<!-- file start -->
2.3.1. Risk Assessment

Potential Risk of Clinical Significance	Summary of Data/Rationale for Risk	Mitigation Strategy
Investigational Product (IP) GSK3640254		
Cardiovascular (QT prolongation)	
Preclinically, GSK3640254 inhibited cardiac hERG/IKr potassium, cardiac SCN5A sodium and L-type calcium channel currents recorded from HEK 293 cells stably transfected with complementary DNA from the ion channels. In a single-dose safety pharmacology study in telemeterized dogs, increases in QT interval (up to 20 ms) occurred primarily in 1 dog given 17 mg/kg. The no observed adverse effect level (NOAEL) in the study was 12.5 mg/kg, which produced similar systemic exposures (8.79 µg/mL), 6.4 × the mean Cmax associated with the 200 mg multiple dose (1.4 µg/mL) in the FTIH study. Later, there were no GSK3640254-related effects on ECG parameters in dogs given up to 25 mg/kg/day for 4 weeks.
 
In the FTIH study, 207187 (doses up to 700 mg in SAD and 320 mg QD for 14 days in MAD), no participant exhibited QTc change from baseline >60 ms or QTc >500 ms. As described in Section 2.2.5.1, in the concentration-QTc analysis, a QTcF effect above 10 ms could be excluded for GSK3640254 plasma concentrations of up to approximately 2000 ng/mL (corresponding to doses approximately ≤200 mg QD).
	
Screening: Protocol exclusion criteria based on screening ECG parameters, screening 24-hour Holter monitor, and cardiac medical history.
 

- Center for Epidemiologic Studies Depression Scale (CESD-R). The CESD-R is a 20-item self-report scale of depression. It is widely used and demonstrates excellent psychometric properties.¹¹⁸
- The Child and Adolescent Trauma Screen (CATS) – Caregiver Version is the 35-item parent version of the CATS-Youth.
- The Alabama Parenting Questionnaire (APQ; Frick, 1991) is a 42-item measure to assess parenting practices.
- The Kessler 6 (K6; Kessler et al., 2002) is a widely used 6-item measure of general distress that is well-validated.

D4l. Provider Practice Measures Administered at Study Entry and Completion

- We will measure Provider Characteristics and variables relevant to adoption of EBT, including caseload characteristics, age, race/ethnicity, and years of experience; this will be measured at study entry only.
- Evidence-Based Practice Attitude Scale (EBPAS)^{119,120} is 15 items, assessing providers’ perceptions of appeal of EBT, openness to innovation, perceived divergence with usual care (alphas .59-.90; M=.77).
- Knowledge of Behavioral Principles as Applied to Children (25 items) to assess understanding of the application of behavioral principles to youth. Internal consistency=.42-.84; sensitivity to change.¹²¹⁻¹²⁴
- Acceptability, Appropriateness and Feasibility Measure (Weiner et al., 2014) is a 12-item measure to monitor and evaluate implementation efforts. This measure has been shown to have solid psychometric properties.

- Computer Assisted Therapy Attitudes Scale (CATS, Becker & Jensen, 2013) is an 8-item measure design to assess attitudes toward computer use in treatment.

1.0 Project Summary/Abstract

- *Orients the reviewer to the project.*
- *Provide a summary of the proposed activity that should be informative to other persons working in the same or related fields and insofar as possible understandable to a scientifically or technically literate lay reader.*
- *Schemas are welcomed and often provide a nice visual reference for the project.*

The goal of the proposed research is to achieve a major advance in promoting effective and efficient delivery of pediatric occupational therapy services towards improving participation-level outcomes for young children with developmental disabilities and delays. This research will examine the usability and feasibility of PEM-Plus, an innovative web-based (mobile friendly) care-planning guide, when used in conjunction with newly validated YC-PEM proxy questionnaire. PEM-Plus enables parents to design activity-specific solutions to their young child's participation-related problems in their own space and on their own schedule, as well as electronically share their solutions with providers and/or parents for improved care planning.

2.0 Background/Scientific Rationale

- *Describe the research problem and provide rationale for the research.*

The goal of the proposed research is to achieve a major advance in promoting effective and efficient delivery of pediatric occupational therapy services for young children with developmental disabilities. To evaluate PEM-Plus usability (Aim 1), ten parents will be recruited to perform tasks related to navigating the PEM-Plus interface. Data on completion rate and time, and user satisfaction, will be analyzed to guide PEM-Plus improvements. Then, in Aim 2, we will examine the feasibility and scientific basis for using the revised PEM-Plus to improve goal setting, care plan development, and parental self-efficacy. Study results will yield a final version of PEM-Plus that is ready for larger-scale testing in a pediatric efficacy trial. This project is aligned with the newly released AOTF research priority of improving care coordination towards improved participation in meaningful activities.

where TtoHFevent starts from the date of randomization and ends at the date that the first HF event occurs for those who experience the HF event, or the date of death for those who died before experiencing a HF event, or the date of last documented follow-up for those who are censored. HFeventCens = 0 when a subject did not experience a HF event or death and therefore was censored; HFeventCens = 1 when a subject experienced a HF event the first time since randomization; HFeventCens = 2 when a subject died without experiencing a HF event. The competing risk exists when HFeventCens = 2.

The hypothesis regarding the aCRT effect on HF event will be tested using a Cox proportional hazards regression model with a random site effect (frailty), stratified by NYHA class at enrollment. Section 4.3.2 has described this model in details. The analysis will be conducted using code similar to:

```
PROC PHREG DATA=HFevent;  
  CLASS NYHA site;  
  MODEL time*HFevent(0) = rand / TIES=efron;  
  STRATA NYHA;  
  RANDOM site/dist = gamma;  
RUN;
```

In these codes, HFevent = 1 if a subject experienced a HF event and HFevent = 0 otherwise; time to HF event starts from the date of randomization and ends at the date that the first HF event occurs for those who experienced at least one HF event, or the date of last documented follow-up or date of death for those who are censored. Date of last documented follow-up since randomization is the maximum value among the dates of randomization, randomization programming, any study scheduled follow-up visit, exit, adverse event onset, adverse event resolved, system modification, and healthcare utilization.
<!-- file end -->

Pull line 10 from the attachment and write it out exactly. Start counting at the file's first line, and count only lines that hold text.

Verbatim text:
- The Alabama Parenting Questionnaire (APQ; Frick, 1991) is a 42-item measure to assess parenting practices.